Cassandra for tweet storage, there was a flurry of "I told you so's" from NoSQL skeptics. The folklorist in me found that rather amusing, as Cassandra in Greek mythology was cursed with the ability to see the future. But poor Cassandra could convince no one to believe her predictions, including a rather grim one about a Trojan Horse. The tech blogger in me figured, however, she should probably have a better grasp of Cassandra and NoSQL than just my knowledge of Homer.When Twitter announced a few weeks ago that it would not be using
SQL RDBMS BBQ
SQL and relational databases have long been the solution standard for data storage and retrieval. But new web applications that are being built today don't necessarily fit into this older schema. There are new demands on databases, not simply in terms of scalability, but also in terms of availability and unpredictability. In response, a number of new databases have been developed, loosely categorized as NoSQL.
Although the name sounds like a repudiation of SQL, it doesn't mean "no SQL never ever." It means "not only SQL," and offers a far more flexible and targeted response to database management.
In a great summary of the NoSQL movement on Heroku's blog, Adam Wiggins gives the following examples of NoSQL usage:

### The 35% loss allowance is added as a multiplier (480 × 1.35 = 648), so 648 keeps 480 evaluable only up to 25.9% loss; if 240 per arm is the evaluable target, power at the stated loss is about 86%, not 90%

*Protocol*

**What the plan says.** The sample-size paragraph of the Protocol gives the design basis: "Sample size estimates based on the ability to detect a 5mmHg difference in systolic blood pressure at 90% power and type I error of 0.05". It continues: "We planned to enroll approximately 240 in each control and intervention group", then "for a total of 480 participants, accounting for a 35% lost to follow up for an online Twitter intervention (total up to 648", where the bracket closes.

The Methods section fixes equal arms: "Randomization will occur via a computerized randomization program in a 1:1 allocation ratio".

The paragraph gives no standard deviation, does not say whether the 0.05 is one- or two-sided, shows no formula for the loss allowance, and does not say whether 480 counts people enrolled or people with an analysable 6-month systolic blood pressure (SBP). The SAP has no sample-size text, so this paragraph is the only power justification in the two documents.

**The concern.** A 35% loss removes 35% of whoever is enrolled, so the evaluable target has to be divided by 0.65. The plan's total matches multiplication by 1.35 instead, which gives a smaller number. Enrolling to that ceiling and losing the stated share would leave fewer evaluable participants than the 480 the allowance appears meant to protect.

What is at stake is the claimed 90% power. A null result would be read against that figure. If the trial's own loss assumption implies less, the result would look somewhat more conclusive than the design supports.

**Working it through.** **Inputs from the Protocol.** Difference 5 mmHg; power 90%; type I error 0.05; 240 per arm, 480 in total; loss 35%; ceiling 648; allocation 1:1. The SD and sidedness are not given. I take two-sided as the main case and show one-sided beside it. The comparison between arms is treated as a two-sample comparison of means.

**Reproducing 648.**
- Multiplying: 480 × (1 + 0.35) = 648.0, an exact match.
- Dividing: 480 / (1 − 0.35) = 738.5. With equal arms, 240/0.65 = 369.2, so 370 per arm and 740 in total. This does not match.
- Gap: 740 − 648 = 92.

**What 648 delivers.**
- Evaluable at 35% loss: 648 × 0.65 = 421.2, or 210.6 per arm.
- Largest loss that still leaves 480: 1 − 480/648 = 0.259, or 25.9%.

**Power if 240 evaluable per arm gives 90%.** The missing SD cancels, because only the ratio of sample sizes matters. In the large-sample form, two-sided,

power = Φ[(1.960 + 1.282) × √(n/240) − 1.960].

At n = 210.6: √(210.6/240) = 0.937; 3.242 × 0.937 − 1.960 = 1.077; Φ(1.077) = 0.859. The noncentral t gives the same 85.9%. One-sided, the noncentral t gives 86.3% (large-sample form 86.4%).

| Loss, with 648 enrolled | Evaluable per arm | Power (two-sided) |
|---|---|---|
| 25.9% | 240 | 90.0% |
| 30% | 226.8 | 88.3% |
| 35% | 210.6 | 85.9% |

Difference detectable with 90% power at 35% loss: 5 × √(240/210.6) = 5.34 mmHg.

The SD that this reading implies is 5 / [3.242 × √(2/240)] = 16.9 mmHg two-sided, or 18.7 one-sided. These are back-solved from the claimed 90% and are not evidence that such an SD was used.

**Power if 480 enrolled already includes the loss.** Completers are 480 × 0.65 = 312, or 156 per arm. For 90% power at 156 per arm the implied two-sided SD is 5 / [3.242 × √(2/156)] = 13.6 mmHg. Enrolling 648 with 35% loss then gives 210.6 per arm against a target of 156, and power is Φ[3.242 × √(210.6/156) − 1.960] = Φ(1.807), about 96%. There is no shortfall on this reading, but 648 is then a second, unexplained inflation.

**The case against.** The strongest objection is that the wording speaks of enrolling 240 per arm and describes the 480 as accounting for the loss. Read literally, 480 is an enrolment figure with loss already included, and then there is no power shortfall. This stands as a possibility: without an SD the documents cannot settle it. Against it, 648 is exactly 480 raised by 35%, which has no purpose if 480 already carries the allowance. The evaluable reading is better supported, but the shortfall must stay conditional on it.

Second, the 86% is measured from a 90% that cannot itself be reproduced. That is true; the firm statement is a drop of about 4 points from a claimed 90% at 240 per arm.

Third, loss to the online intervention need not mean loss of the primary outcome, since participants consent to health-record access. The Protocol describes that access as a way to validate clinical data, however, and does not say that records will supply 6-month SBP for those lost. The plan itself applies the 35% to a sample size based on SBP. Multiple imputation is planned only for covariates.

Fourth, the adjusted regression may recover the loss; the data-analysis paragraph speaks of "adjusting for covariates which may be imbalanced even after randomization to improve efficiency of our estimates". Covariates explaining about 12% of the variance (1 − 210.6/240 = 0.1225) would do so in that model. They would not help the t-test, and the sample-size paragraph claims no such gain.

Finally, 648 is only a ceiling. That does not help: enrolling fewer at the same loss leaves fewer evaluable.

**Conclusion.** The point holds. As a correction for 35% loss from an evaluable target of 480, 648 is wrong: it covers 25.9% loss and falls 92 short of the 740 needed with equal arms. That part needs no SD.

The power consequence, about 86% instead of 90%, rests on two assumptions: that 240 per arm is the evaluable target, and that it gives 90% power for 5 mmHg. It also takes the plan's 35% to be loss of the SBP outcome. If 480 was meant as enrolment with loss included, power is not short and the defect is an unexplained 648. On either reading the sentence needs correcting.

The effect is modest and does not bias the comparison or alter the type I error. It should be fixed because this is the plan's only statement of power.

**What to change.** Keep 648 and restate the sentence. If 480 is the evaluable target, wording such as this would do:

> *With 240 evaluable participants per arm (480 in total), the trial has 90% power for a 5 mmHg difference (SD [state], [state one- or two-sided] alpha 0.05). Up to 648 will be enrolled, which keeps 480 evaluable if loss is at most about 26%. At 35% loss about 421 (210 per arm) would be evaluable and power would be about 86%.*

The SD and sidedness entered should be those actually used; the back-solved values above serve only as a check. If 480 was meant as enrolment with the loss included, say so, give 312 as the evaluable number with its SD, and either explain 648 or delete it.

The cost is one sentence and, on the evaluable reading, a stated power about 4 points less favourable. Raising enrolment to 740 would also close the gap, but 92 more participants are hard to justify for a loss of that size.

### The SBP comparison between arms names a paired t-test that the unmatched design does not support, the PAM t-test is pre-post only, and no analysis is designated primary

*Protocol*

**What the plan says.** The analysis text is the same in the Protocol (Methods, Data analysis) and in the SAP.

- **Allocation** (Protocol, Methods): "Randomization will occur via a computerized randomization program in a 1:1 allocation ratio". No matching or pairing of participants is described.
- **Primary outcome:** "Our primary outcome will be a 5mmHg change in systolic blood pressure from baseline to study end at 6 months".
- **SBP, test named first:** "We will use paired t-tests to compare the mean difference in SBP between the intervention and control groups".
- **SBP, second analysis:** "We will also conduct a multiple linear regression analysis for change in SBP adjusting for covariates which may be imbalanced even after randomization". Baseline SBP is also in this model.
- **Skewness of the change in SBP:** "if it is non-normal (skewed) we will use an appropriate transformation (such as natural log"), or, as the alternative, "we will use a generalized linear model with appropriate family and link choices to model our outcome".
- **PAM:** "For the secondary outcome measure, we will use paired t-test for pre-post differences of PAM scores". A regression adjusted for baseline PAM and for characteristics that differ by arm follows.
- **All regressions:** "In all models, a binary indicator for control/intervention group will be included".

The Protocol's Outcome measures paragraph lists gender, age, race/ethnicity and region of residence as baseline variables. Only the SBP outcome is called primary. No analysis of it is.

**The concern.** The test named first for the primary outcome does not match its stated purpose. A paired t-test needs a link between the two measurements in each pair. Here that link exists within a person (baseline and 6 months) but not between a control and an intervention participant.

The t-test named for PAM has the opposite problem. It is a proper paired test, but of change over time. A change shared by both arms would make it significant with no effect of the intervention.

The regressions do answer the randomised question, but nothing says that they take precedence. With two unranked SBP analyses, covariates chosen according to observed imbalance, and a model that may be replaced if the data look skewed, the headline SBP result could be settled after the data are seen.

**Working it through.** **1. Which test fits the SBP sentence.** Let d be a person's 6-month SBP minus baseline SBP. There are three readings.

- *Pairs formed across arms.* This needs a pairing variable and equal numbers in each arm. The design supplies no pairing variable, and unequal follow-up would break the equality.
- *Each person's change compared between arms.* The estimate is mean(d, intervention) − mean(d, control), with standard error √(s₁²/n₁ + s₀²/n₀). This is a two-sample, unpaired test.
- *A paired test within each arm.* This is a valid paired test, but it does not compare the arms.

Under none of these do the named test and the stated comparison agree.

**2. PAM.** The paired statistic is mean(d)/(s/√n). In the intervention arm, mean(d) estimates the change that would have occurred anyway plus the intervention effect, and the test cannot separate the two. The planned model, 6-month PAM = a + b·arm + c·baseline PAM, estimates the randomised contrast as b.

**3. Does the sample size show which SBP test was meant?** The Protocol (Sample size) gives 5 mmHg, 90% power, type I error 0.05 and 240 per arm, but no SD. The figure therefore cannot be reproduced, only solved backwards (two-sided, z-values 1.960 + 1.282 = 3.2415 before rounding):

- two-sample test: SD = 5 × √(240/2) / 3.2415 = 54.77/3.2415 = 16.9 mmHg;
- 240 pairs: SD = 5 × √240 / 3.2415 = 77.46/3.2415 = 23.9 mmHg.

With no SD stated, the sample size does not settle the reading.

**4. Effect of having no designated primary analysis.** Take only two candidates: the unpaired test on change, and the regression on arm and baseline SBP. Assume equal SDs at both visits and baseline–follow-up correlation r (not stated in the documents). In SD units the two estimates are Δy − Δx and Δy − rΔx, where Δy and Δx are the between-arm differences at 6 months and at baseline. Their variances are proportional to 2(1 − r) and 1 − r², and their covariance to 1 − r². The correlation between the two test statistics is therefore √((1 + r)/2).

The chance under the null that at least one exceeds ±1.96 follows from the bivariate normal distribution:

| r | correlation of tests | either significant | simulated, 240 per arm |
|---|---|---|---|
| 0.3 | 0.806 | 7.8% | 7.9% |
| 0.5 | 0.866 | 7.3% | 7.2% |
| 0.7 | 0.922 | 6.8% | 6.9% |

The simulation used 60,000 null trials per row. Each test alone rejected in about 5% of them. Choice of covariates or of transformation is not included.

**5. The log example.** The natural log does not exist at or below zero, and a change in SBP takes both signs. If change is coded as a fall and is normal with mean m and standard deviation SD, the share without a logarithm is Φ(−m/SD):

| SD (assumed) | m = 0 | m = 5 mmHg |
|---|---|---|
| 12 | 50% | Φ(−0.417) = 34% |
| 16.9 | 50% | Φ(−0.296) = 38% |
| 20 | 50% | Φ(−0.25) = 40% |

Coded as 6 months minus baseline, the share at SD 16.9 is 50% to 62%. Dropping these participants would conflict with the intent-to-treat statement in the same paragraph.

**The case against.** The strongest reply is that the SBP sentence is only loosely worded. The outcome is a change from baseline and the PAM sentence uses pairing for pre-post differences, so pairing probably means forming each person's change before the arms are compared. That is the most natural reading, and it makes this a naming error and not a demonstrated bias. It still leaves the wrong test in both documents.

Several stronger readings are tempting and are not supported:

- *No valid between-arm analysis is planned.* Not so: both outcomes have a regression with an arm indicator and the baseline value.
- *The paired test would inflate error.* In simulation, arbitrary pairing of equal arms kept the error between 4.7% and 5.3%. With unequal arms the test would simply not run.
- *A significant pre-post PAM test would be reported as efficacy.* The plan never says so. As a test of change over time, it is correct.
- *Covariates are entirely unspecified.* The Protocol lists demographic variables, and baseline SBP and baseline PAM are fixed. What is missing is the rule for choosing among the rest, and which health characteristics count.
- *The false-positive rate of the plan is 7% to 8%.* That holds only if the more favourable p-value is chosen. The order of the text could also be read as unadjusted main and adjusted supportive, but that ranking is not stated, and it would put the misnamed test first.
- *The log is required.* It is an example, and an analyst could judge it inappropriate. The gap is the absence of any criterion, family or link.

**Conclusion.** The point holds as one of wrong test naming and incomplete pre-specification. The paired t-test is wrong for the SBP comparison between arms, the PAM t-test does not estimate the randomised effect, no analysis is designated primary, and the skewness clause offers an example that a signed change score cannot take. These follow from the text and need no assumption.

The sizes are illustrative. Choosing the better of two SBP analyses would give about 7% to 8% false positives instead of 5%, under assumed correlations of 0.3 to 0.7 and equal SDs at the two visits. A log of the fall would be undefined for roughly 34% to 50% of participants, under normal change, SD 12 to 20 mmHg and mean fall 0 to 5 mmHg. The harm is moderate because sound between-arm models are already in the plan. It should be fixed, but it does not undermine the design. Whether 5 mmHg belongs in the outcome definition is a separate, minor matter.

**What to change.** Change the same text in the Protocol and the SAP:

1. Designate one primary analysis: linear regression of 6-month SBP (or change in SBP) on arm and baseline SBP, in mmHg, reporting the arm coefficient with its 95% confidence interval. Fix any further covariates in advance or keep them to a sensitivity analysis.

Oh, Grow Up
In a recent article on NoSQL in SD Times, Forrester analyst Mike Gualtieri says that NoSQL is "not a substitute for a database; it can augment a database. For transaction types of processing, you still need a database. You need integrity for those transactions. For storing other data, we don't need that consistency. NoSQL is a great way to store all that extra data." This cautious sort of approach - use NoSQL for "extra data" but use SQL for the real stuff - is pretty common.
It does allow people to take small steps towards NoSQL implementation. "Don't migrate your existing production data," suggests Wiggins, "instead, use one of these new datastores as a supplementary tool."
This hesitation is understandable; the legacy of relational databases is substantial. In an interview with ReadWriteWeb, Nati Shalom, CTO of GigaSpaces spoke of the history of databases, with the financial sector being among the first to hit a wall, so to speak with scalability. The rise of social networking and the read/write web, alongside cloud technologies, has vastly reshaped our needs for and demands on database architecture as well as information retrieval.
Shalom argues that the technology behind NoSQL is sound and will provide the solutions for addressing some of these issues. Nevertheless, he says, NoSQL still requires two things: better implementation and more maturity.
What the future holds for NoSQL and for database management remains to be seen. There's a Cassandra joke to be made there, I'm sure.